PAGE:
It’s been something of a dull summer, with there being no tournaments and all; but Jacob Bruntz is still winging discs around Peabody City Park, taking part in a sport that’s become a statewide fad.
Bruntz plays disc golf with a few of the dozen or so course regulars, he said, three or four times a week. Some of them he actually met on the disc golf course.
“It’s the friendliest community sport I’ve been involved in,” Bruntz said.
This particular Saturday, Bruntz and his wife, Casey, rendezvoused with his co-worker Zach Peterson, and their disc golf friends Mickey Tibbetts and Becky Larsen, as well as one reporter completely new to the sport, who they insisted they might as well “drag around.”
Disc golf is essentially a hybrid of golf and Frisbee. Like golf clubs, there are different discs designed for different distances. As in golf, there are three basic types of discs, long range (drivers), mid-range, and short range (putters) discs. Players will carry anywhere from 10 to 20 different discs in their bag at a tournament — and one baseball.
“You can’t get a disc out of a tree with another disc,” Tibbetts explained.
Peabody City Park has hosted two tournaments in each of the previous two summers, Bruntz said, but this summer Bruntz has had to either play casually or head out of town for tournaments, which are usually hosted by the Kansas Disc Golf Association. Bruntz said Peabody City Park houses one of more than 125 courses statewide.
The discs vary in weight, texture, and material. On average, they are smaller and harder than traditional throwing discs. They are not for playing catch.
“We made the mistake of trying to play catch with them when we were first starting out,” Bruntz said. “We quickly realized that was not a good idea.”
Bruntz remembered one tournament at which a player was knocked unconscious by an errant disc.
Disc golf courses may consist of any number of holes, though nine- and 18-hole courses are traditional. The Peabody course is nine holes.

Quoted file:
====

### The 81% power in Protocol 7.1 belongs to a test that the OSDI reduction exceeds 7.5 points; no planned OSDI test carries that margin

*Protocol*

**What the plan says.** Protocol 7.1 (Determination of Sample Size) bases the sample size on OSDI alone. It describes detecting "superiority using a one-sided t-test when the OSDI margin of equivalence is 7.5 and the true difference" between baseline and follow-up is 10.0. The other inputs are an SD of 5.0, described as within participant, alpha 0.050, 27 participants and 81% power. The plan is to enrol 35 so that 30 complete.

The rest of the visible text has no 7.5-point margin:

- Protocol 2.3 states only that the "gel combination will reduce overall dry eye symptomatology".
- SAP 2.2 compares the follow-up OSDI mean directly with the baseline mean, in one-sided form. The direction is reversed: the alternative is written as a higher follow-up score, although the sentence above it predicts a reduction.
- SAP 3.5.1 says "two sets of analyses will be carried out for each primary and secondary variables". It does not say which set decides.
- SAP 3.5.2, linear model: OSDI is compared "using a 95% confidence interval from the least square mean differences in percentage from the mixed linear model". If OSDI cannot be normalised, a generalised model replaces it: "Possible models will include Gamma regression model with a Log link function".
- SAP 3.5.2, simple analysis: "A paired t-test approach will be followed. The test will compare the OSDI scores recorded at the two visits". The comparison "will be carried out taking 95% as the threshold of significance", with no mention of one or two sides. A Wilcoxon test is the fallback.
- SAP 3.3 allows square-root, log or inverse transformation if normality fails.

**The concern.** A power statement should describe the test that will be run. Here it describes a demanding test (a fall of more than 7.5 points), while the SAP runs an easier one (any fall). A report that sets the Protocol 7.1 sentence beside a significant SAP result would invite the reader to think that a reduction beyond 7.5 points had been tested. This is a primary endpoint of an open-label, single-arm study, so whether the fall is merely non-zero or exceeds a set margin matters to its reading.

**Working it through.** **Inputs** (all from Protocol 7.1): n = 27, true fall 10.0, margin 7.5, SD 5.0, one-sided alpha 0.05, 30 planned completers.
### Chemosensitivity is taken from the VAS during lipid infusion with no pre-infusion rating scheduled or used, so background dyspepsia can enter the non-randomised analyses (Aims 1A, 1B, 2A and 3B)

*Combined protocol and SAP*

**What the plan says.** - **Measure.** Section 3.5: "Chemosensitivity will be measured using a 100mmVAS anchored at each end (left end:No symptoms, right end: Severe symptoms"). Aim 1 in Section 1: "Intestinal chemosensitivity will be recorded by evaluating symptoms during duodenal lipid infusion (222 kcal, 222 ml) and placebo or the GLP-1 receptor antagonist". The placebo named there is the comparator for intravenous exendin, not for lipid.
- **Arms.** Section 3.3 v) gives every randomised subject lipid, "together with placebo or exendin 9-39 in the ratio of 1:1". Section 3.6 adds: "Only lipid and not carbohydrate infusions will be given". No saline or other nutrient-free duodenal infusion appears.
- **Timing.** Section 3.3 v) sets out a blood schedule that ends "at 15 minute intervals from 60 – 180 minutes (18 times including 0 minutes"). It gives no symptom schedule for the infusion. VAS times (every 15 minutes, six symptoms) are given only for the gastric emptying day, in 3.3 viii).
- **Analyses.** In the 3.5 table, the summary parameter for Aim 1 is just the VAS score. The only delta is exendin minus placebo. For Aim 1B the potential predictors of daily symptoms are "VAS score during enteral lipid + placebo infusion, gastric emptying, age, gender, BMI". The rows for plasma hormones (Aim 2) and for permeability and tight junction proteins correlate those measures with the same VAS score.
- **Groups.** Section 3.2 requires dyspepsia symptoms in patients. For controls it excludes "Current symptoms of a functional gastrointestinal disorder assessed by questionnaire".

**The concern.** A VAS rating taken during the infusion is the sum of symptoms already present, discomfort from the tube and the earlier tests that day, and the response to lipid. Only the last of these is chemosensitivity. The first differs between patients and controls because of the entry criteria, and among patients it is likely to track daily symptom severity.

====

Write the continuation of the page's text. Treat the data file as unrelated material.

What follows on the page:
The “holes” on the course are metal baskets a couple feet wide that are elevated a few feet off the ground, with chains suspended above the basket to slow the disc and catch it.
With most courses open to the public to play free of charge, players sometimes take freedoms they wouldn’t with a traditional golf course. For variety, Bruntz and his cohorts will often play nine holes, and then play the course “backward,” going from one tee box to the previous hole’s basket.
“It’s really one of the more open-ended sports there is,” he said.
Bruntz said starter kits for disc golf cost anywhere from $15 to $50, and tournaments, which cost between $10 and $25 to enter, will often give participants free discs and other merchandise, making it one of the cheapest sports to play.
Bruntz said he wishes the city would do more to promote its disc golf course.
“It’s a great game, and not many people here know that we have a course,” he said.
Tournaments, publicized by KDGA, bring in 50 to 60 players, most of whom are from out-of-town. Many out-of-towners casually play the course, which is registered on www.dgcoursereview.com, where it has a three out of five rating. Bruntz said the city would do well to promote its businesses at the course.
“That’s a lot of people coming into town that need to eat.”